Shiitake mushroom production at home.
In autumn 2013 we began our first foray into the world of homegrown gourmet mushroom production. We had been felling a lot of trees on the Tap o' Noth Permaculture site to reduce some of the shade around our vegetable gardens and to provide fuel to keep our home warm in winter. And while we were processing the timber into firewood we thought we would keep some logs aside to use them as a substrate to grow edible mushrooms, in this case Shiitake. We chose Shiitake for their reputed health giving benefits, their flavour and, from what we have read, it is one of the easier mushroom varieties to try cultivating. We found the process of inoculation to be relatively simple and we have outlined the way we prepared our logs below.
To date (Dec 2014) our logs have not yet begun fruiting but we will be sure to post an update when this happens.
Step 1 - Sourcing the logs
Shiitake is best grown on hardwood logs, oak or beech being the prefered substrate. We chose a mix of beech and cherry as that is what we had onsite and available to us. It's important to only use healthy wood, cutting the selected logs no more than six weeks before inoculation. This reduces the possibility of 'rogue' fungi inoculating the logs before you introduce the Shiitake spawn. With this in mind, using logs that have been on the forest floor is not advisable so always cut fresh branches/logs. Straight logs anywhere between 50 cm - 1 meter in length and 10-15 cm in diameter are best, any bigger and they can be rather difficult to maneuver.
We have bought our Shiitake mycelium from Mushroom Box and Anne Millers Speciality Mushrooms in the form of wooden dowels already inoculated with the Shiitake mycelium. On websites like these you can also buy all the equipment you'll need like wax, drill bits etc. Quite often you can purchase a starter pack containing everything you need to inoculate your logs which is a convenient option. For larger production projects it can be more economical to buy sawdust already colonised with spawn which can then be used to inoculate logs using a special inoculation tool rather than dowels. In this instance we used dowels.
When you receive your dowels it is best to keep them refrigerated until use. Best thing is to have the logs ready and get to work as soon as the dowels arrive.
Follow the suppliers guidelines for storage
A stable work surface makes the job easier
We found it helpful to place the chosen log on a sawhorse, allowing for good stability while you clean and prepare it for drilling. It's important to clean off any soil, lichen or loose bark before you start drilling holes for the dowels. A wire brush is a good tool for this job. Make sure there are no large areas of damaged bark or signs of insect infestation.
A stiff brush helps remove any debris from the surface of the log
Once the log is clean of debris it is time to drill some holes to accept the wooden dowels. We drilled the holes roughly 15 cm apart down the length of the log starting 10 cm from the end of the log. The log can then be rolled slightly and the next line of holes can be drilled, staggering to allow more space for the mushrooms to fruit. For a log of 1 meter aim to use around 20 dowels.
Drill your holes 15 cm apart down the length of the log
Wooden dowel full of mycelium
Using a mallet or hammer, the wooden dowels are tapped into the holes, leaving them flush with the surface of the log.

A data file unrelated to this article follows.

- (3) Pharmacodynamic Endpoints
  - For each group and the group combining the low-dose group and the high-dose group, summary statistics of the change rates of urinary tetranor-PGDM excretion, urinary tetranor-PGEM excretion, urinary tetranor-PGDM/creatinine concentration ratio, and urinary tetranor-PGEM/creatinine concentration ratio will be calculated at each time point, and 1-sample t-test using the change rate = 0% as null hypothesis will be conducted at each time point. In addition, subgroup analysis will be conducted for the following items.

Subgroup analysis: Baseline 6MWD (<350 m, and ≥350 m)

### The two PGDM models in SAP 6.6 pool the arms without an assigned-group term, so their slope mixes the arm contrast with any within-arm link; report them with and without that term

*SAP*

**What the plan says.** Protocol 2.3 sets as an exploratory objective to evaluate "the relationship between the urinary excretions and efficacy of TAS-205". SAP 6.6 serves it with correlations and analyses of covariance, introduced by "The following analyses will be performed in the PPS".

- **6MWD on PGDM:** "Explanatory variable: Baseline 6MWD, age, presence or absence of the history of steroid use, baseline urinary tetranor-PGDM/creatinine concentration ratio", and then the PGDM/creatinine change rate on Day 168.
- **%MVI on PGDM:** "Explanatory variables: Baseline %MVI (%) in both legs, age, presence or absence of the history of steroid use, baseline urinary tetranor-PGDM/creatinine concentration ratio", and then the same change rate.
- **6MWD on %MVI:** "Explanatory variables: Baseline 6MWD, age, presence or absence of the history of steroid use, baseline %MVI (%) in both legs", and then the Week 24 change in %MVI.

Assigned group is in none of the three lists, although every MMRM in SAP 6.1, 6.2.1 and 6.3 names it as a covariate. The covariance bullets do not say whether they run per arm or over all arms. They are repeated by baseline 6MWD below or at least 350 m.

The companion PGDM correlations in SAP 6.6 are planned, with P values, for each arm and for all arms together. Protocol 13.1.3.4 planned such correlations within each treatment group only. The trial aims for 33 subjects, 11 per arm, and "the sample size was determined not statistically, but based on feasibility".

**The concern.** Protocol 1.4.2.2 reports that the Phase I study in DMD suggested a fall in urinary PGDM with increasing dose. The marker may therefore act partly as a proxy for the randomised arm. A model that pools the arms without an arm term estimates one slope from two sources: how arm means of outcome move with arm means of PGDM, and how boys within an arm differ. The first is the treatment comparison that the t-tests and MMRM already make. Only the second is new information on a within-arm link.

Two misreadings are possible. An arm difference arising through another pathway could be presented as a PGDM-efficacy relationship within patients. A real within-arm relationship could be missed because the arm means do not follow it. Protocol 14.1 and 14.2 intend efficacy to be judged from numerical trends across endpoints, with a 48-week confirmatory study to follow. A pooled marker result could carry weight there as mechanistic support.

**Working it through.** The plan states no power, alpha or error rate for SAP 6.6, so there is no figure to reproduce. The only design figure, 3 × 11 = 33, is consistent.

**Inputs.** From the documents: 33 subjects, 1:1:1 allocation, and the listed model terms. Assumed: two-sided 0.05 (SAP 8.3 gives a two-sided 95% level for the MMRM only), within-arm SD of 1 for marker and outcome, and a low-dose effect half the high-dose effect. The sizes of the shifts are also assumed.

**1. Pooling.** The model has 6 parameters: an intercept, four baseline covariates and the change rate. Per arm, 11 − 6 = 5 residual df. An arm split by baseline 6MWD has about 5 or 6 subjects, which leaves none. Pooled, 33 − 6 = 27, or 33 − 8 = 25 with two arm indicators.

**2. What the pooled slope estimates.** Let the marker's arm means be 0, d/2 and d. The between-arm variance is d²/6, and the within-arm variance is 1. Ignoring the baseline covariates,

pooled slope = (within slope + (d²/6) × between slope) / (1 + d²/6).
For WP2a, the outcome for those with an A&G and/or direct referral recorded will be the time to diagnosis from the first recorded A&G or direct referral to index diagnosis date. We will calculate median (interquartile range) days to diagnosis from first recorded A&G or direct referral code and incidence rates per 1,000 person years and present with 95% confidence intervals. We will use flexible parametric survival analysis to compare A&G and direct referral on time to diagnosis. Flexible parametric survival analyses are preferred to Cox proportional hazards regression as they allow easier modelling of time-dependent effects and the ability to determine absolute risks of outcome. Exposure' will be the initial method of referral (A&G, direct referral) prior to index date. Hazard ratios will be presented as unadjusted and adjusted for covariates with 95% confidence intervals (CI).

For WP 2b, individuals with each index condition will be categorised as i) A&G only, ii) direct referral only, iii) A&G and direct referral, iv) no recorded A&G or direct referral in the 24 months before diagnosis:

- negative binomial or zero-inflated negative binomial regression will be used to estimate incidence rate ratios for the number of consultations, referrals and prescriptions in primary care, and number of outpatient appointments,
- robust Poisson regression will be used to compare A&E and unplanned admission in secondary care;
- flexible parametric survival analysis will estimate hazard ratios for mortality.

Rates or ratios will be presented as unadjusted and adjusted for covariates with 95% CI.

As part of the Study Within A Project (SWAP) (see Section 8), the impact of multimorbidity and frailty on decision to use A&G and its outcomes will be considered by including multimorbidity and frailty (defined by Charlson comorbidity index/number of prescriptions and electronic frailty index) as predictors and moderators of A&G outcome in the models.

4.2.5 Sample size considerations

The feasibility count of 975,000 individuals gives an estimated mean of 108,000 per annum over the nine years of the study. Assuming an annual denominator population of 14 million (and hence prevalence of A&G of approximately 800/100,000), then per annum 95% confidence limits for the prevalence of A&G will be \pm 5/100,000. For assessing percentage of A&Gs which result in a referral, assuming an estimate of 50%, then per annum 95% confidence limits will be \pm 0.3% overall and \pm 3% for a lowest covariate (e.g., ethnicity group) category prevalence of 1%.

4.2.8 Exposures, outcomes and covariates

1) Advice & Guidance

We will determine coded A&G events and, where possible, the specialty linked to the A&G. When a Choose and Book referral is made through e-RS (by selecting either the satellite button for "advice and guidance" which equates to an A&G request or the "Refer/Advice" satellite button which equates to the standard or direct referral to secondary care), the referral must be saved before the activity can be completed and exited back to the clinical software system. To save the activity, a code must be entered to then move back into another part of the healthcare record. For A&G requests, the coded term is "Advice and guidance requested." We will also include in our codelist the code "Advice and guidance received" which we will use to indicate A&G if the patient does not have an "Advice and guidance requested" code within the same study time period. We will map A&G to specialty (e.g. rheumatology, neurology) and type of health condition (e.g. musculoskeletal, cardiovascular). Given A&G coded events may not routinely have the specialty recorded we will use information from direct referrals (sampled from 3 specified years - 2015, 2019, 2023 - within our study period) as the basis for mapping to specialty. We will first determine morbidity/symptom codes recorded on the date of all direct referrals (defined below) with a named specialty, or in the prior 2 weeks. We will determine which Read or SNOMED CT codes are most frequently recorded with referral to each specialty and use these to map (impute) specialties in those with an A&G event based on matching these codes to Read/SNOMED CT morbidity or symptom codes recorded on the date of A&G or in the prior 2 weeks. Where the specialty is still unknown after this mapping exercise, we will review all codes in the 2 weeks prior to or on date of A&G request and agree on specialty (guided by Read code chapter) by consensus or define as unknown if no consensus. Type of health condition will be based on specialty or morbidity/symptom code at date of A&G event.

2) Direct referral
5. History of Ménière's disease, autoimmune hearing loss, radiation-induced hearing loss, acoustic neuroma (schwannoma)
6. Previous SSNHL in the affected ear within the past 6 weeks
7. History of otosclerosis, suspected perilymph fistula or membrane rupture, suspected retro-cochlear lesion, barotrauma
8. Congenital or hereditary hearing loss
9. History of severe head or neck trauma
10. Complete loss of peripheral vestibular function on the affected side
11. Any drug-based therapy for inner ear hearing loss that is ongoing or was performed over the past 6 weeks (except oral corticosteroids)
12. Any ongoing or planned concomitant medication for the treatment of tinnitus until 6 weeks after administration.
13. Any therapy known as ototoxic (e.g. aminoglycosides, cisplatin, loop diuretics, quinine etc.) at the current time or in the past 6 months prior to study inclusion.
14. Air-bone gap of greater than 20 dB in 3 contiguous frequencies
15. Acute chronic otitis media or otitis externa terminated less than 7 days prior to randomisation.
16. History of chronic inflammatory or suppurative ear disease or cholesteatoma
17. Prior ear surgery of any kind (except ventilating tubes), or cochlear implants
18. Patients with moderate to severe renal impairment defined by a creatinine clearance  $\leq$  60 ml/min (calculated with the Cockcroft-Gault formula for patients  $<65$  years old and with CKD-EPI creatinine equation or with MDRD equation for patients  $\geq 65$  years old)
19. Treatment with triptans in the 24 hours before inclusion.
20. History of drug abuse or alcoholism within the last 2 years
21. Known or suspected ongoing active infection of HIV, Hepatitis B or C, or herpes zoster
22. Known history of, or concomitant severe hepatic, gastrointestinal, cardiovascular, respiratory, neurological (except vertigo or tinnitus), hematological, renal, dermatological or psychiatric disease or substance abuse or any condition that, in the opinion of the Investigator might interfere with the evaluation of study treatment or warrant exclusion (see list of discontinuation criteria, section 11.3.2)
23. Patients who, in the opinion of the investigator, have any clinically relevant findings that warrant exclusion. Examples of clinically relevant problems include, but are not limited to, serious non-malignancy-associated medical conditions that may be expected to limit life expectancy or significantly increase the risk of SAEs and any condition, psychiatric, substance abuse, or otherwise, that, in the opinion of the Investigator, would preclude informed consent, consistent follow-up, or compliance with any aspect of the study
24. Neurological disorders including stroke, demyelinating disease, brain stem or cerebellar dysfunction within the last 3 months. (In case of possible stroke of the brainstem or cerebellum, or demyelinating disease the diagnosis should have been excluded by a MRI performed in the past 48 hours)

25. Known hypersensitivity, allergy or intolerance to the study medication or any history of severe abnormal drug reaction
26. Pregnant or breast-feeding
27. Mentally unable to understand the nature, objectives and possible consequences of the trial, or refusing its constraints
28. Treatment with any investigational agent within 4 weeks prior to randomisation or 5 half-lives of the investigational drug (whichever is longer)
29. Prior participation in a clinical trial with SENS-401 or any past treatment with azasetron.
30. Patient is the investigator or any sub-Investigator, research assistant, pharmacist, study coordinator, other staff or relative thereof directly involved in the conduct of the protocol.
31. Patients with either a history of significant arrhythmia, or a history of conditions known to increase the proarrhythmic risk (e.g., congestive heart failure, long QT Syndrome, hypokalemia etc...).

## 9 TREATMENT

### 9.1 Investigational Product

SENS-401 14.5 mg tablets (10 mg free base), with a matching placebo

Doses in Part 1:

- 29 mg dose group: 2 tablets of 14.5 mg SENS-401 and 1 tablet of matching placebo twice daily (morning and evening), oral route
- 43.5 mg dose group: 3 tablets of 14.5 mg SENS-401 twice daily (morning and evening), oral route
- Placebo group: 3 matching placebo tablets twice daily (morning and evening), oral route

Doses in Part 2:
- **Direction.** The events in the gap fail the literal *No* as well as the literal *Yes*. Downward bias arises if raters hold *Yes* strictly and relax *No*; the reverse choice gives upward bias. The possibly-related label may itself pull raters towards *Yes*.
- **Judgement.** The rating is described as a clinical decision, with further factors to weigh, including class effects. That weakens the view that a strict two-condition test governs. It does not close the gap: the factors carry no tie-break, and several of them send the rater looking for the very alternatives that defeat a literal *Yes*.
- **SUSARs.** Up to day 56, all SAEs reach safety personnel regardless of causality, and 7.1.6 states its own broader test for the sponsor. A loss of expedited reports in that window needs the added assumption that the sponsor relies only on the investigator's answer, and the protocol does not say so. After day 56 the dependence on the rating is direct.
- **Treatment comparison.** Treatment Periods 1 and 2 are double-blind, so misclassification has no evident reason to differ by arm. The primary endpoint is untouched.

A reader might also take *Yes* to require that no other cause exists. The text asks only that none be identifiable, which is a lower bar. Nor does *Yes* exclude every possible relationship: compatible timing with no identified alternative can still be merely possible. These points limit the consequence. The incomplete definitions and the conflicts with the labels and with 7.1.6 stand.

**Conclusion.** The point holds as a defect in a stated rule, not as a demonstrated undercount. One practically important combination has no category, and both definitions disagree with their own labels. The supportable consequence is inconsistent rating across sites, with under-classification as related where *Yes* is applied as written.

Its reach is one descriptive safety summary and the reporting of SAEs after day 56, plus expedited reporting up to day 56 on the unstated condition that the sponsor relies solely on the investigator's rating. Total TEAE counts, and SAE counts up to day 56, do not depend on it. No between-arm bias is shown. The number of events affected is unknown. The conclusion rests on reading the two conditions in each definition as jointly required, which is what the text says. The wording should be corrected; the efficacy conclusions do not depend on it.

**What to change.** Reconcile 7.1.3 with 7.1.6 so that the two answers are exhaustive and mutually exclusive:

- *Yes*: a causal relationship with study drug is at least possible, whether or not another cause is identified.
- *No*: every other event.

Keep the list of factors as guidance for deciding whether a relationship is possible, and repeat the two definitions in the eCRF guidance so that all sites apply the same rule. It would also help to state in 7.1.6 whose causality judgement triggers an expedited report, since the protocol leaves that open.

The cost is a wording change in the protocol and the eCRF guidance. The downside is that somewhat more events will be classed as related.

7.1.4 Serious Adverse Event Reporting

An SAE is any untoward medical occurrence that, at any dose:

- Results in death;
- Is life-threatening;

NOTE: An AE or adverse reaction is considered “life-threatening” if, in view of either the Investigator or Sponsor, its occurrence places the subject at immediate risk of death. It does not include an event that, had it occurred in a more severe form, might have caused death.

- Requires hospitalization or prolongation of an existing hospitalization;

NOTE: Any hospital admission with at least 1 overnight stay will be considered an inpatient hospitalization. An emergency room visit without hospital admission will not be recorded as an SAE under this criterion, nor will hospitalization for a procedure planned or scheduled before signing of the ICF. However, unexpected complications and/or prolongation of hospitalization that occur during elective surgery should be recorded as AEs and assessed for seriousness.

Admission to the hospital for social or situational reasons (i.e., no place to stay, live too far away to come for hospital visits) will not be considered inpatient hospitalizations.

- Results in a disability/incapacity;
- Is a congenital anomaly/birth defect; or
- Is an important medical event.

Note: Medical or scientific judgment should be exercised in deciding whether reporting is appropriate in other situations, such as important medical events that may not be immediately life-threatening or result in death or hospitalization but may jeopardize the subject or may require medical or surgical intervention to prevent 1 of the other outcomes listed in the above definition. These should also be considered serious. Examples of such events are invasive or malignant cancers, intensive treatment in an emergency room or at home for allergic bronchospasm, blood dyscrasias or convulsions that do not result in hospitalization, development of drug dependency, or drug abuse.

Gently tap the dowels into the pre-drilled holes
Once the dowels are all in place the next step is to cover the dowel and any scars on the wood with melted wax. You want the wax to be really hot, effectively sterilizing the area and sealing in the dowel. This prevents any other fungi from entering the drill holes and contaminating the log. We melted the wax in a tin can on top of the stove and used a paintbrush to apply the wax.
Seal all the dowels with very hot melted wax
Once the whole log has been drilled, dowels fitted and waxed, it's time to find a the right place to leave your logs and wait for them to fruit. You want to imitate forest conditions, looking for somewhere with dappled shade where the logs will not dry out.
Inoculated logs left in a shady corner of the garden
Fruiting time will depend on your choice of timber - the harder the wood the longer it will take the mycelium to colonize the log and fruit, though mushrooms grown on hardwood will produce for a longer time period than a on softer species of wood.
Our mushroom logs are sitting in a shady area of our forest garden and we are waiting patiently for the first signs of fruiting to occur. We will be sure to update you as soon as the first Shiitake mushrooms appear.
James Reid lives with his family on an 8 acre Permaculture smallholding, demonstration and education site based in rural Aberdeenshire, Scotland, an area steeped in ancient history and agricultural traditions. A Master Plan demonstration site for the Permaculture Research Institute, Tap o' Noth Permaculture focuses on providing high quality courses in the fields of ecological design and regenerative agriculture and creating a demonstrative and dynamic environment for practical, hands-on learning and reskilling in traditional crafts and smallholding techniques. By providing an informative and supportive learning environment Tap o' Noth hopes to inspire and grow a healthy understanding and respect for sustainable land use, encouraging individuals and communities to gain the necessary skills and knowledge to make responsible, ethical and ecologically sound decisions within their own lives.
source = http://permaculturenews.org/2015/01/17/learning-how-to-turn-wood-into-delicious-edible-mushrooms/#comment-2012079